176 (Abu Klea) Battery Royal Artillery
|176 (Abu Klea) Battery Royal Artillery|
|Part of||19th Regiment Royal Artillery|
|Anniversaries||Abu Klea Day 17th January|
|Battle honours||Abu Klea|
||This article needs to be updated. (February 2015)|
176 (Abu Klea) Battery Royal Artillery is the junior currently-existent regular battery of the Royal Artillery. Its name is pronounced "One Seven Six", and the battery is commonly referred to as "The Abus", and its members as "Abus", after the battery's Honour Title. The battery was one of the sub-units of 39th Regiment Royal Artillery, part of the British Army. It was formed in 1860 and since then has participated in many campaigns, most notably the Battle of Abu Klea in 1885, where Gunner Smith earned a Victoria Cross and later its Honour Title.
5 Battery, 15 Brigade, Royal Artillery was officially raised in Gosport on the 1 May 1860 by Captain J. de Havilland, although in reality it first paraded on the 23rd. It spent the next few years garrisoned variously in Ireland, Woolwich, Halifax, Gibraltar, the Channel Islands and Malta, without being involved in any conflicts.
In 1884, the Nile Expeditionary Force was organised with the purpose of relieving General Gordon and his British forces at Khartoum in the Sudan. Now renamed as part of an RA reorganisation, 1 Battery, Southern Division, Royal Artillery joined the force at Cairo and equipped with the 2.5 inch RML Mountain Gun (the "Screw Gun"), and camels for transport. While the main part of the force headed up the River Nile by steamer, a camel corps of about two thousand men was detached to move directly cross-country, at best speed, bypassing the waterfalls along the Nile. Half of the battery was detached to support this column. On 16 January 1885, a force of approximately 12,000 Mahdists was encountered by the column and engaged on the morning of 17 January in the Battle of Abu Klea.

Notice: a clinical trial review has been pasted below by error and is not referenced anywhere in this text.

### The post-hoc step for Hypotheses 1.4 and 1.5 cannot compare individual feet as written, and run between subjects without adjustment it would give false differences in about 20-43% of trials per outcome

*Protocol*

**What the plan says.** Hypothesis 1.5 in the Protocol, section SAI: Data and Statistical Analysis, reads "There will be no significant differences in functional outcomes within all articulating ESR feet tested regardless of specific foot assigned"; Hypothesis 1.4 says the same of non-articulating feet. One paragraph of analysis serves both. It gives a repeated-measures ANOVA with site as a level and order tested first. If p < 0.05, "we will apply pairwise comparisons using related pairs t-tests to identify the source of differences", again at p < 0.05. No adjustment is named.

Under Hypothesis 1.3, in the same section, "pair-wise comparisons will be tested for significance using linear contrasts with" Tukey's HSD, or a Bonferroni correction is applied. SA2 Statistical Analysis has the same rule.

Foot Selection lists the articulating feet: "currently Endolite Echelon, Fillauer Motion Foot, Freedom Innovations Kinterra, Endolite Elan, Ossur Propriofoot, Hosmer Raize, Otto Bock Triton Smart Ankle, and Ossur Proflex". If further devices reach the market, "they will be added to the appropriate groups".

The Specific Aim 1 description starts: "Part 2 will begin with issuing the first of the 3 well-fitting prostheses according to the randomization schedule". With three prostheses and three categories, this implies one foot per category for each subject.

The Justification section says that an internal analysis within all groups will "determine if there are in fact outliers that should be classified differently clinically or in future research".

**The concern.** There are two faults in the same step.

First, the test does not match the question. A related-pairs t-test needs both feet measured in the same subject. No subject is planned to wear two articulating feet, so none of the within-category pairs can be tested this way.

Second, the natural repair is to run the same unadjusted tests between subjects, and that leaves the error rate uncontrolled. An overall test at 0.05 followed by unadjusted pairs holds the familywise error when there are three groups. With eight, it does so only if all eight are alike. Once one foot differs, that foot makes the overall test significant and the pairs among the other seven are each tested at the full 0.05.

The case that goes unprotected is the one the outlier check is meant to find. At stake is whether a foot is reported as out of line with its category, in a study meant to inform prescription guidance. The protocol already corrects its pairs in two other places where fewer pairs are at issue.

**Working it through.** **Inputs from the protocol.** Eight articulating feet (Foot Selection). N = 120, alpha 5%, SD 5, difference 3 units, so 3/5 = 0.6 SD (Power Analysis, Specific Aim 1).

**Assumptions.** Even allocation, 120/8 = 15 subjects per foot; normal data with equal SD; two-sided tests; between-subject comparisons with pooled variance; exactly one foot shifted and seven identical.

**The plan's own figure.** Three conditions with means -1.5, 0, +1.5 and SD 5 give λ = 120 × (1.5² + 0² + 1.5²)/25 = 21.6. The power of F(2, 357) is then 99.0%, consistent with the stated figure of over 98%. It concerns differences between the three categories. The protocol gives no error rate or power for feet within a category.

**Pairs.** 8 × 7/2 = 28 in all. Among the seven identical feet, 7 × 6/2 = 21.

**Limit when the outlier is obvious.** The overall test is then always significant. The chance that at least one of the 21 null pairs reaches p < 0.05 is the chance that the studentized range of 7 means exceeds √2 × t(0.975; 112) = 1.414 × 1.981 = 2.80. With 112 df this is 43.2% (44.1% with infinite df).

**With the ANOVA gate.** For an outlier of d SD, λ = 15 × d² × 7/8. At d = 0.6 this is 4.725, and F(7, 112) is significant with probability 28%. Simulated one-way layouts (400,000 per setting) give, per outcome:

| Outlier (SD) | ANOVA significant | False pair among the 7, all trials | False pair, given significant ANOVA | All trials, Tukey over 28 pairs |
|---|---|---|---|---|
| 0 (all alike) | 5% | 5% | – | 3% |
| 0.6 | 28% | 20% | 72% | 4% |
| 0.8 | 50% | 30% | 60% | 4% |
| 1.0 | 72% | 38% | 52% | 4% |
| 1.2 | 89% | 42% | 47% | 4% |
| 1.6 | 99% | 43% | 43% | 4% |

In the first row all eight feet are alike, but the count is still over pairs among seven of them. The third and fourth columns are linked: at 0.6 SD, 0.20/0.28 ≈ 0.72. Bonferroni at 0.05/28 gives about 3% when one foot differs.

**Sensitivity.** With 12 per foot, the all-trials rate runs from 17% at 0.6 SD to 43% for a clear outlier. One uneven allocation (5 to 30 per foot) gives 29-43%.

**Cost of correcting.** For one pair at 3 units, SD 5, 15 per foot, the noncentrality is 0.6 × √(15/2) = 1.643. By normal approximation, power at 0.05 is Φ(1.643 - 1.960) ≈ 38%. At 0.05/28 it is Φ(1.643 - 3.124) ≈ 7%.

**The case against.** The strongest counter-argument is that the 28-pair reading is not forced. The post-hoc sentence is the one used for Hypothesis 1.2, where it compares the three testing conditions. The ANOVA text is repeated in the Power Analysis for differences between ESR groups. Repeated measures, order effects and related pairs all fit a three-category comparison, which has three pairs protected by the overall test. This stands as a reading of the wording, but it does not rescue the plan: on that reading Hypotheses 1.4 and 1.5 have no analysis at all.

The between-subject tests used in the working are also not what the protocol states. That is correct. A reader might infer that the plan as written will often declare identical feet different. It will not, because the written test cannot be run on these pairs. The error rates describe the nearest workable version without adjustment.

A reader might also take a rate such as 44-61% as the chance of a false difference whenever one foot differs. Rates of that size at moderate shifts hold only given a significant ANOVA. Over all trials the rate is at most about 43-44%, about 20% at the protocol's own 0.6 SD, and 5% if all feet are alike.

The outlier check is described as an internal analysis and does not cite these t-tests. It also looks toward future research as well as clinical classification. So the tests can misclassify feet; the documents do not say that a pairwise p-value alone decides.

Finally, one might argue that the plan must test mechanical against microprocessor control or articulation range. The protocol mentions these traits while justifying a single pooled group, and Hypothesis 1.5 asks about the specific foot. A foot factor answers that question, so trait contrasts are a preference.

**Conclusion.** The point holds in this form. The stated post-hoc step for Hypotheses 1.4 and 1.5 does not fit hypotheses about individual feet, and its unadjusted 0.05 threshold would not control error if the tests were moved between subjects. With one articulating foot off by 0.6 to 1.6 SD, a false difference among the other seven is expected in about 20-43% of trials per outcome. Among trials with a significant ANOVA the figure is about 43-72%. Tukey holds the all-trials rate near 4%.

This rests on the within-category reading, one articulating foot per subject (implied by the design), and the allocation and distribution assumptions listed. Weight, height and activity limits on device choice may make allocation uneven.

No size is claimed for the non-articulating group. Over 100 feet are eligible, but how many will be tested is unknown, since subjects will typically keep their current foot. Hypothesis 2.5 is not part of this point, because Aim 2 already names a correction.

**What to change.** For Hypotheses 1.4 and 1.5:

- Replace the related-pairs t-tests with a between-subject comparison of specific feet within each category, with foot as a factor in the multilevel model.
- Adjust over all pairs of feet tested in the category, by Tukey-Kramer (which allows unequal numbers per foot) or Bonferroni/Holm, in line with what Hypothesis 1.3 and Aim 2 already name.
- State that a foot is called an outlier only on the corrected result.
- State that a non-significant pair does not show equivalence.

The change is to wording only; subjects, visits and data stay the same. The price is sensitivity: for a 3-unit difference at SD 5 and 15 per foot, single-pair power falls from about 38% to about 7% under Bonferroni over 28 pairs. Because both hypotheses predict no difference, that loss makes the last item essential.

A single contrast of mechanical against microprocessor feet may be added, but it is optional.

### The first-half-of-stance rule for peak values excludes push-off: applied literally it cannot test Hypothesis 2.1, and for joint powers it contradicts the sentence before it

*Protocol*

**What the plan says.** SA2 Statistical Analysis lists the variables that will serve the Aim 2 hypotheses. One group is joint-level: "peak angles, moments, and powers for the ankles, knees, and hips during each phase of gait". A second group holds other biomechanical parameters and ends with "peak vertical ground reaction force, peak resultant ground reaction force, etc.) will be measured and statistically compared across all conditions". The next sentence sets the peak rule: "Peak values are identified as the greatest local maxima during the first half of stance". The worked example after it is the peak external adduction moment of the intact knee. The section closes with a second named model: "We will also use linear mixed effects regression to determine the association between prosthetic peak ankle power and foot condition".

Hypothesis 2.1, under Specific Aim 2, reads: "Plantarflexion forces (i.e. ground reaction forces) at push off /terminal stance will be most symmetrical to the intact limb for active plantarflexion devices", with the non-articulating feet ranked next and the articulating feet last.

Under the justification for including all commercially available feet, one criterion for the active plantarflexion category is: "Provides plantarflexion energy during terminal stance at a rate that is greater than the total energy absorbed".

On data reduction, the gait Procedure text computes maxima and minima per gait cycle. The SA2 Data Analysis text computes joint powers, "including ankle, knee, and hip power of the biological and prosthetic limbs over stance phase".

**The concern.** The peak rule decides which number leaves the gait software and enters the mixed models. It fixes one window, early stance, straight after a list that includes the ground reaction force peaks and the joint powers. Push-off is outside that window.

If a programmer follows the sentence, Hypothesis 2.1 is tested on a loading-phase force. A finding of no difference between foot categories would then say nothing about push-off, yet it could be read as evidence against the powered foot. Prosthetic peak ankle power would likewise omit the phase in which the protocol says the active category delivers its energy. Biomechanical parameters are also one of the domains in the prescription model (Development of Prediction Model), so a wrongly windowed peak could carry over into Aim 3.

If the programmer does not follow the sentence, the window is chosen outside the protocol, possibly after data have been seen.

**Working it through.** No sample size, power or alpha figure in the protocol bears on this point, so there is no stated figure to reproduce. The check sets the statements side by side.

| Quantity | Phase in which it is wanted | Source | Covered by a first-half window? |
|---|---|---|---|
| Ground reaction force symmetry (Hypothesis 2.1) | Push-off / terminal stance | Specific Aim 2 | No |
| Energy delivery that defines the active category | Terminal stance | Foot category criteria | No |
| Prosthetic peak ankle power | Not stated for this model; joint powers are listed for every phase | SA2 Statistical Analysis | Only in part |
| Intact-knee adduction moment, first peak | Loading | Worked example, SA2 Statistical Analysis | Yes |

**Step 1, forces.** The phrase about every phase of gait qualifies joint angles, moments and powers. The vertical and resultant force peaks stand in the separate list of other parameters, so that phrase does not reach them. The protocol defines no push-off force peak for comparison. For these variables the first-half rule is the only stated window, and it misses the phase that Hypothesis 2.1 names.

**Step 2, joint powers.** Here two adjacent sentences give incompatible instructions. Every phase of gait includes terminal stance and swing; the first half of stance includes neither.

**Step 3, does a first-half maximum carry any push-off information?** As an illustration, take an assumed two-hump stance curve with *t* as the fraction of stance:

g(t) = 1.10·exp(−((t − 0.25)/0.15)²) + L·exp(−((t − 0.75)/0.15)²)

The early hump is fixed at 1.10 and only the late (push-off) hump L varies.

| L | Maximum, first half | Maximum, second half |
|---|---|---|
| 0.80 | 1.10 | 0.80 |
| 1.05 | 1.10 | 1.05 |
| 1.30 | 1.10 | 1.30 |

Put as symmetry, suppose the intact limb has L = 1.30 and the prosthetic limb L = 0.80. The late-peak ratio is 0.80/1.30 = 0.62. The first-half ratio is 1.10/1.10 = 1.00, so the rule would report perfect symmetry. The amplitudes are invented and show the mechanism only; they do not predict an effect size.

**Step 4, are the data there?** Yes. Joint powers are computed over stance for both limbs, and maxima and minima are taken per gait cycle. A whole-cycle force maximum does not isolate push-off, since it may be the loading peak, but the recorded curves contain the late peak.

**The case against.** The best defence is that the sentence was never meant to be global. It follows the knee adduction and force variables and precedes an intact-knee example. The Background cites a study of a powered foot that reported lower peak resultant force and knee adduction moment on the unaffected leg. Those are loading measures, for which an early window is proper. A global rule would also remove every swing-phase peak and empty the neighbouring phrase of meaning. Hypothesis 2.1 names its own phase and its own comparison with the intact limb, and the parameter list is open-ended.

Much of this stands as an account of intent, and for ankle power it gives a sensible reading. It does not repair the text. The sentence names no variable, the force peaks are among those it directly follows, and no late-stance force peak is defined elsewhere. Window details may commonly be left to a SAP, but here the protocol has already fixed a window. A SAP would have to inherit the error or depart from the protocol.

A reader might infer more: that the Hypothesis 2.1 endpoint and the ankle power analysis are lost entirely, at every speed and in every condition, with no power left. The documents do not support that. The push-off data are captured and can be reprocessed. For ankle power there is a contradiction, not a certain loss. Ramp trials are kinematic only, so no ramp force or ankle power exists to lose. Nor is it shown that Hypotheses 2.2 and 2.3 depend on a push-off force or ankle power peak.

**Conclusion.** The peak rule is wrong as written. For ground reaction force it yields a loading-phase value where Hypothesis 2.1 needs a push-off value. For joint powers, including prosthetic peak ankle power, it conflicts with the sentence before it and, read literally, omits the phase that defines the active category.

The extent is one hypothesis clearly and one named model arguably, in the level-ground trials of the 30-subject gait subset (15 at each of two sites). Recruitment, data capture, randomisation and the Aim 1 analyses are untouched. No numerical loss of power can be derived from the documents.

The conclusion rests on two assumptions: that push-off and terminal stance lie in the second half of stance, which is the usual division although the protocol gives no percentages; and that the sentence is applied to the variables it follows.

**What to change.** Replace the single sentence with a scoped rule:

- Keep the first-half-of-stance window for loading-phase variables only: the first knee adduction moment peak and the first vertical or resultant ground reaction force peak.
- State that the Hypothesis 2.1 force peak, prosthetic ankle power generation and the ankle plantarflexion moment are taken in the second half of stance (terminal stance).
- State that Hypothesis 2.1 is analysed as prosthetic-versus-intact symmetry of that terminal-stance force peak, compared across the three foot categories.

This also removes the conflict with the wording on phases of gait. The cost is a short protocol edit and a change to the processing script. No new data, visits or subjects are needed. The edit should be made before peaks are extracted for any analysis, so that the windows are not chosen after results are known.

During the battle, the battery's guns were pushed out to the edge of the British square to fire at the charging enemy. The guns each managed to fire one round of case-shot, cutting down many of the enemy, before they reached the square and engaged in hand-to-hand fighting. Lieutenant D. J. Guthrie was attacked by several Sudanese and was seriously wounded in the leg. One of his soldiers, Gunner Alfred Smith, saved his life by killing his assailant with the handspike from a gun, and remained standing over him fighting off others. For this act of bravery Gunner Smith was awarded the Victoria Cross, although Lieutenant Guthrie was to die of his wounds. Other decorations for the Battery during this action include two Distinguished Conduct Medals and two brevet promotions for the officers present. On 22 June 1955 176 Battery was awarded the Honour Title "Abu Klea" in recognition of its distinguished service in this action.
After service in Egypt and the Sudan the battery was stationed again in Malta, then posted to Hong Kong in 1890, returning to Malta in 1895 and to the United Kingdom 1898. While in the United Kingdom the battery re-roled as 15 Company, Royal Garrison Artillery and was sent to Ireland until the First World War. There are no records within the battery's own archives of its activities during the Great War. Afterwards it spent time as Q Coast Battery manning the coastal defences of the United Kingdom, and as 20th Pack Battery in Hong Kong with 3.7 inch Mountain Howitzers and still using mules for transport, the last British battery to do so.
At the start of the Second World War, the battery, now renamed 120 Field Battery and part of 32 Regiment, served in France with the British Expeditionary Force and was part of the retreat and evacuation from Dunkirk. Five guns remained under Captain G. R. W. Stainton in a rearguard action to defend the perimeter while the rest of the British force escaped. After returning to the UK, the battery re-equipped with 25 pounders, moved to the Middle East in 1941 and took part in the Anglo-Iraqi War, the Syria–Lebanon Campaign, and then later the North African campaign where it participated in Jock columns. During the British retreat to El Alamein, 32 Regiment were tasked to hold Fuka Aerodrome against overwhelming German forces while the RAF evacuated their aircraft. During this engagement, the regiment, including the linked 115/120 Field Battery, suffered massive casualties. The survivors made their way back to Cairo, where 115/120 was reformed with reinforcements, and went on to take part in Montgomery's successful counteroffensive.